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/ Source: TODAY
By Vidya Rao

Everyone throws around the term "superfood," but what does it actually mean? Here, chef Todd Fisherof Tarpy's Roadhouse in Monterey, California, tells us why we should eat a few of these superfoods, and shares recipes that will help you get them on the table.

Raw Colored Cauliflower Salad

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“Cauliflower, like other cruciferous vegetables, has been shown to boost heart health with its high content of potassium, which acts as an anti-inflammatory. It’s loaded with vitamin C, antioxidants and phytonutrients galore which slows down aging as well as tissue and organ damage. Cauliflower contains choline, a B vitamin that has shown to super charge brain activity, so not only are you smarter for eating cauliflower you’re smarter by eating cauliflower!” Fisher says.

Chopped Kale and Radicchio Chimichurri Salad

“Kale has been the superfood rockstar for the last few years. It is high in phytonutrients and antioxidants, it has been linked to improved hairgrowth, and its low oxalate content means, unlike spinach, the calcium and iron in kale is easily absorbed during digestion,” Fisher says.

Broiled Sardines and Bean Salad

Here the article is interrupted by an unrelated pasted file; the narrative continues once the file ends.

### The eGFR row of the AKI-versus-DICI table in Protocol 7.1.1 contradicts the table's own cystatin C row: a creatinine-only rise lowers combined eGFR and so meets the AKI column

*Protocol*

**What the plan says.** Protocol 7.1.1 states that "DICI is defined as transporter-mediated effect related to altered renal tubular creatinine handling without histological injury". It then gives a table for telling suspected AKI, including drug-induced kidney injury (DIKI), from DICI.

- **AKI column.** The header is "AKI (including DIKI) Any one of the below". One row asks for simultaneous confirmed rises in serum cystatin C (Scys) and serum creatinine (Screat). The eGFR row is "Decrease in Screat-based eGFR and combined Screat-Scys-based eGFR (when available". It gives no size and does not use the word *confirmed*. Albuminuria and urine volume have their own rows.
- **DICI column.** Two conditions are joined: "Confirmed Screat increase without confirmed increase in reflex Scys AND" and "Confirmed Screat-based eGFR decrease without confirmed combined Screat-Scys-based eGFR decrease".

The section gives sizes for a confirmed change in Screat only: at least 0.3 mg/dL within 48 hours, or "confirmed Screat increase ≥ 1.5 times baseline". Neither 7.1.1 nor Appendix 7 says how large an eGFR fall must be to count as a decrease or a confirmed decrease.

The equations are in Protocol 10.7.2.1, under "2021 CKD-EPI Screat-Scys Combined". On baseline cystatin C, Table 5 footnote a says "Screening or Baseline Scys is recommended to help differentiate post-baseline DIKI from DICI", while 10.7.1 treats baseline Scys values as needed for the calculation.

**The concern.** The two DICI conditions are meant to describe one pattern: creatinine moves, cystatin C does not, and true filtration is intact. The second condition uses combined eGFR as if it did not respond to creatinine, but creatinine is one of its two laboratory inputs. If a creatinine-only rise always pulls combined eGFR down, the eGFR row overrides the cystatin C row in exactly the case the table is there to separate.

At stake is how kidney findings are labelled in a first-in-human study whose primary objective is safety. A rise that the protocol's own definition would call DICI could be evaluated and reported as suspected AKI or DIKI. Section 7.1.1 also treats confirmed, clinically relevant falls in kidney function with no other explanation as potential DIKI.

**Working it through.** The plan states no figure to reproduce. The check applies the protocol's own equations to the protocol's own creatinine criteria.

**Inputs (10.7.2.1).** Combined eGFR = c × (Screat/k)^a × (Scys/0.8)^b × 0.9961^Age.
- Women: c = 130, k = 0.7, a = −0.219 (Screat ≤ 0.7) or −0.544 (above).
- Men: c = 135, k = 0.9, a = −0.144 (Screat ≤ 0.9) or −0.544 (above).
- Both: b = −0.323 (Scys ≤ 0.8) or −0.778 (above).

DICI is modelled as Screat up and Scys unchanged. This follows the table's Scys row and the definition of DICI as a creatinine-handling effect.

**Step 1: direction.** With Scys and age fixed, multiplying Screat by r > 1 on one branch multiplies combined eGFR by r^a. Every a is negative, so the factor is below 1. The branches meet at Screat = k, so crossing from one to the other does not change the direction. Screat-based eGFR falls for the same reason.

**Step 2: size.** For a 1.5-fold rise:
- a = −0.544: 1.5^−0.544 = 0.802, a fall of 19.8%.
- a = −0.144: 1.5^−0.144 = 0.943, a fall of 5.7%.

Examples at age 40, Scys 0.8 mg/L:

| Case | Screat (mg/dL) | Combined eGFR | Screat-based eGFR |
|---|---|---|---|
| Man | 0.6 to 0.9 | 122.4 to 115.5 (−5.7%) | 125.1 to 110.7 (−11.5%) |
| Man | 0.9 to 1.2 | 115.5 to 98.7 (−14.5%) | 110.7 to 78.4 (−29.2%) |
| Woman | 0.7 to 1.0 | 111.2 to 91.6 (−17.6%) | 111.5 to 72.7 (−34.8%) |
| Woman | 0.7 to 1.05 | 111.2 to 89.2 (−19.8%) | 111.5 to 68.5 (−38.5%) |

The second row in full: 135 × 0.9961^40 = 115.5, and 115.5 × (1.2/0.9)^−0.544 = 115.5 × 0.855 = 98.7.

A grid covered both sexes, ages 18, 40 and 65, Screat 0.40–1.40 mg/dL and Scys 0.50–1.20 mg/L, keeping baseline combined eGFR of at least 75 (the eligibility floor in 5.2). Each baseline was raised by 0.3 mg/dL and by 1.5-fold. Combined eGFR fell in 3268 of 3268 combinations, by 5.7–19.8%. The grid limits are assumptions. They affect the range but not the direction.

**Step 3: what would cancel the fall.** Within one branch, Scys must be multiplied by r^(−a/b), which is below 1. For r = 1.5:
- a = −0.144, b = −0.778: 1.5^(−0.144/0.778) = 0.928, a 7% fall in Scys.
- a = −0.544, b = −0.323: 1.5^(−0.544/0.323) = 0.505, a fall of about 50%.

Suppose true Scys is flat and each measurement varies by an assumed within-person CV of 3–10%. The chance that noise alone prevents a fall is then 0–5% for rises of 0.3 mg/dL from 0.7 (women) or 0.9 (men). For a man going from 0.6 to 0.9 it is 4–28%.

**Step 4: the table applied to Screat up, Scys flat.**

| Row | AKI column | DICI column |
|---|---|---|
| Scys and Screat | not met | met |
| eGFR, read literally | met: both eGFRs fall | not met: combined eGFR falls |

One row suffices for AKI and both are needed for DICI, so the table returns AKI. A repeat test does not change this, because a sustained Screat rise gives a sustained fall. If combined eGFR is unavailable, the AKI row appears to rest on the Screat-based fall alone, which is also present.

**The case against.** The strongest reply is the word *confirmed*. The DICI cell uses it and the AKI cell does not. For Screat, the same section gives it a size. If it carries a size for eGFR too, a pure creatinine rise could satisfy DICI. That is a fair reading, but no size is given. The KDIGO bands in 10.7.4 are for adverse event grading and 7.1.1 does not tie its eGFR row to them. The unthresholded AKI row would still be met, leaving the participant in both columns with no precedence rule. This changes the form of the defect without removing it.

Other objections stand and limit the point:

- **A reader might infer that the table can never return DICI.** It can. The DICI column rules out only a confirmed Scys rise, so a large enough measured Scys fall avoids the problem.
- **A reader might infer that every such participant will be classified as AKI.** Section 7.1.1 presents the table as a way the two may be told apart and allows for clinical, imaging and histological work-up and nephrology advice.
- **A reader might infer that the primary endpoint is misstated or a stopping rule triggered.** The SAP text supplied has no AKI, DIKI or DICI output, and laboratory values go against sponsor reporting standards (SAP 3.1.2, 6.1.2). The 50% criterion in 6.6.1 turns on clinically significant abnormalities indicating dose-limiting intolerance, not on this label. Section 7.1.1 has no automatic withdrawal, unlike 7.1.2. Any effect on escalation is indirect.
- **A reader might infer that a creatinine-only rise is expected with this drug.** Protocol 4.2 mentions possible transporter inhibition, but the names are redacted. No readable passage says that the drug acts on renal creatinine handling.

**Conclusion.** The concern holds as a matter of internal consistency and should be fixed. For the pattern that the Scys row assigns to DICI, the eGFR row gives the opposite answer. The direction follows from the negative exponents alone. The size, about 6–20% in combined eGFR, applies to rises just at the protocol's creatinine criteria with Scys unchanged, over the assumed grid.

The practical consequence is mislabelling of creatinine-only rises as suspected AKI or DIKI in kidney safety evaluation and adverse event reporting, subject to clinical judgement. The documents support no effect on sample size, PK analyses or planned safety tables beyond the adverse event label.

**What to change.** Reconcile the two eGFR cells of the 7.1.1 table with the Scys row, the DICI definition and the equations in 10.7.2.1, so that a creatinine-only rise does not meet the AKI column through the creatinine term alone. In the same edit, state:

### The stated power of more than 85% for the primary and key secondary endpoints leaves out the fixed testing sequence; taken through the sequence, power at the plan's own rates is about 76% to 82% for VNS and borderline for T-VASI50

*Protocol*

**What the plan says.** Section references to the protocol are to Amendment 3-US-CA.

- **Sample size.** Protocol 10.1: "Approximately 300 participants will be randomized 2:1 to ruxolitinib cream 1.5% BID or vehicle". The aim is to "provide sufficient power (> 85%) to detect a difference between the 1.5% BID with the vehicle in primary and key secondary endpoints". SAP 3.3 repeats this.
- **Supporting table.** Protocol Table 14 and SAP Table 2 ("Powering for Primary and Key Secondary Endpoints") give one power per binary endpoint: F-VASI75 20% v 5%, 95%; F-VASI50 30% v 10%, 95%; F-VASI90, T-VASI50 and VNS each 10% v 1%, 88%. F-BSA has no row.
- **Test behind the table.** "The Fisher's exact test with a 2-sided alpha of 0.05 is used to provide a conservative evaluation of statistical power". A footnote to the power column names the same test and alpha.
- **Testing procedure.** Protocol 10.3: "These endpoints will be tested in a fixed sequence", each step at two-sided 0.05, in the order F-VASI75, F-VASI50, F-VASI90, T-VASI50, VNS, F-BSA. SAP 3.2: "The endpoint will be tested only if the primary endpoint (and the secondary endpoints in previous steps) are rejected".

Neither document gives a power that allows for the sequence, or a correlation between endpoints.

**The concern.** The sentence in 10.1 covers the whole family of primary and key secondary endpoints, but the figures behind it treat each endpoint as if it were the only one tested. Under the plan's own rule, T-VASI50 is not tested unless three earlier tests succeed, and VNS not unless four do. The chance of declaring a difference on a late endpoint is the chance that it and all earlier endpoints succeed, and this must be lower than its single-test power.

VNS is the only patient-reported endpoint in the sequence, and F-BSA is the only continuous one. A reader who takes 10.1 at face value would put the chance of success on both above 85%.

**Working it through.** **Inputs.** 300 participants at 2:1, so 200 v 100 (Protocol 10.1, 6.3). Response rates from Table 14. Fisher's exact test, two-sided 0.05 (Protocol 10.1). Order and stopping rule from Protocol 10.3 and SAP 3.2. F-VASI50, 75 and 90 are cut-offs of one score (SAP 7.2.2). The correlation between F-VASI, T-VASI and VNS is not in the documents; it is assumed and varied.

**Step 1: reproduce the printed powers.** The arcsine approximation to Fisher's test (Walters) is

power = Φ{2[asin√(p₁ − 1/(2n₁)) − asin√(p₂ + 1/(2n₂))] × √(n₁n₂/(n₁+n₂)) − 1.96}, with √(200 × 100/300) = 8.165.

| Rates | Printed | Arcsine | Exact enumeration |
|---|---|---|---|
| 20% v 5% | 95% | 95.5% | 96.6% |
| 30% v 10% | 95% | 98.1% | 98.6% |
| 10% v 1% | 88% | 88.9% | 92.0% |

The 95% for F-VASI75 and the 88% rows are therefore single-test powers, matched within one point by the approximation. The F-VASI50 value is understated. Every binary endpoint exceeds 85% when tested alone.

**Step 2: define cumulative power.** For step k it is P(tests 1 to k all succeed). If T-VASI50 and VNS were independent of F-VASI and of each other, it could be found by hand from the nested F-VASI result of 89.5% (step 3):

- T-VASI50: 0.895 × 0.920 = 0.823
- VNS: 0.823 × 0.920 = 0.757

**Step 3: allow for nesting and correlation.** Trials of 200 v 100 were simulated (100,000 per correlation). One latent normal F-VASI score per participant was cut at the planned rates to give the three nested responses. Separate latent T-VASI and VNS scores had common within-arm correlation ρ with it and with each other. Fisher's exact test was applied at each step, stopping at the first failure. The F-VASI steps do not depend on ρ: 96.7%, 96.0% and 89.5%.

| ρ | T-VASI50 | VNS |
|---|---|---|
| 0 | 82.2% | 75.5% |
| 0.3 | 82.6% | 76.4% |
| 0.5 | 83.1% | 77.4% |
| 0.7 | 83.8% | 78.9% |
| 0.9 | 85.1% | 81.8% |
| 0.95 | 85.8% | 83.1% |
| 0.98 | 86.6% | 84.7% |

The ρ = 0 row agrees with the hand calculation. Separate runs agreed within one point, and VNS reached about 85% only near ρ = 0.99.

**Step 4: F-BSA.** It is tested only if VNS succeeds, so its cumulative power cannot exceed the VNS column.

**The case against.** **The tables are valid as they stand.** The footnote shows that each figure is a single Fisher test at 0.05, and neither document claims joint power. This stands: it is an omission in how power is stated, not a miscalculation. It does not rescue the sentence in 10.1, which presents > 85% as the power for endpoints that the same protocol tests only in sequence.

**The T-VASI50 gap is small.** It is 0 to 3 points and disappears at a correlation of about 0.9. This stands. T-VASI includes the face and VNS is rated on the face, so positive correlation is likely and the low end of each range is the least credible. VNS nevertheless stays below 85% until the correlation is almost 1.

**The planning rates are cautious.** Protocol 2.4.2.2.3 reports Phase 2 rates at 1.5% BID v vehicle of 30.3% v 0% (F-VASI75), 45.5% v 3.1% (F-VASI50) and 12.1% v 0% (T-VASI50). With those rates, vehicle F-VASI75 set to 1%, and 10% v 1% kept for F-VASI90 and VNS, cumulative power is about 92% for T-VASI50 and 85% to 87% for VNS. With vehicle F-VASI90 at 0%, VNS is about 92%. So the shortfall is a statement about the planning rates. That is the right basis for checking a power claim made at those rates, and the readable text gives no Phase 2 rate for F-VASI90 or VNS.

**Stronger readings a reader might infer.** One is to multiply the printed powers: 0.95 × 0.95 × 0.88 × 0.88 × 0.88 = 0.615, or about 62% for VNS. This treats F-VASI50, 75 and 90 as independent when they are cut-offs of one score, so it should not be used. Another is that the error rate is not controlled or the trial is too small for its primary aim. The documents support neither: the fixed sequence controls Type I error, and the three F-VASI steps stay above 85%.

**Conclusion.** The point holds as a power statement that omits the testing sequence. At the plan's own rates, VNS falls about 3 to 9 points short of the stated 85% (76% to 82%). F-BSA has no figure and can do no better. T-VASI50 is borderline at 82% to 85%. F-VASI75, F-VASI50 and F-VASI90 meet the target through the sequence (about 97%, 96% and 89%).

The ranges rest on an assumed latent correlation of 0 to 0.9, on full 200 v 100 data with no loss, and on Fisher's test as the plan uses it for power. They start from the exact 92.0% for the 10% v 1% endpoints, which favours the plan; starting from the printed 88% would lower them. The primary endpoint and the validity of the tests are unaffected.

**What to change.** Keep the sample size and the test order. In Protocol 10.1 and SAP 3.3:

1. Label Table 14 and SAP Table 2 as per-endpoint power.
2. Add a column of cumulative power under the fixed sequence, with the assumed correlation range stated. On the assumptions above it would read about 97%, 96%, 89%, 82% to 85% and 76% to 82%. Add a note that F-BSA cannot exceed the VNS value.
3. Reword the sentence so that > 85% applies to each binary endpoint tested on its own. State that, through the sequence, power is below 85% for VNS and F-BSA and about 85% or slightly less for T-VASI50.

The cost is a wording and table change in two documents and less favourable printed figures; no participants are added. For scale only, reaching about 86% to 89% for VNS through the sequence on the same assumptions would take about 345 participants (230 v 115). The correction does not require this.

“Sardines are a nutritional powerhouse and possibly the best source of omega 3 fatty acids and they are packed with Vitamin D, a nutrient not readily found in other foods. Canned sardines contain many of the same good-for-you benefits of fresh sardines, but fresh Pacific sardines are eco-friendly as well,” Fisher says.

Super Seed Johnny Cakes with Sweet Yogurt

“Seeds are scattered all over the superfood list, mostly because they are a good source of fiber, protein and are nutrient rich. All seeds are different, however. Chia seeds are rich in fiber and can absorb up to 10 times their weight in water and are slow to digest, making you feel full longer. Hemp seeds are loaded with zinc and vitamin E to help boost your immune system. Flax seeds have a lot of magnesium to go along with their delicious nutty flavor and give you more energy. Sesame seeds are often taken for granted as a simple garnish, but they are a good source of copper, which we need for collagen production and manganese which supports good bone health. Pumpkin seeds are dense with minerals and phosphorus. Adding seeds to any dish is simply adding a boost of good for your mojo,” Fisher says.

This article was originally published Mar. 28, 2015 at 9:19 a.m. ET.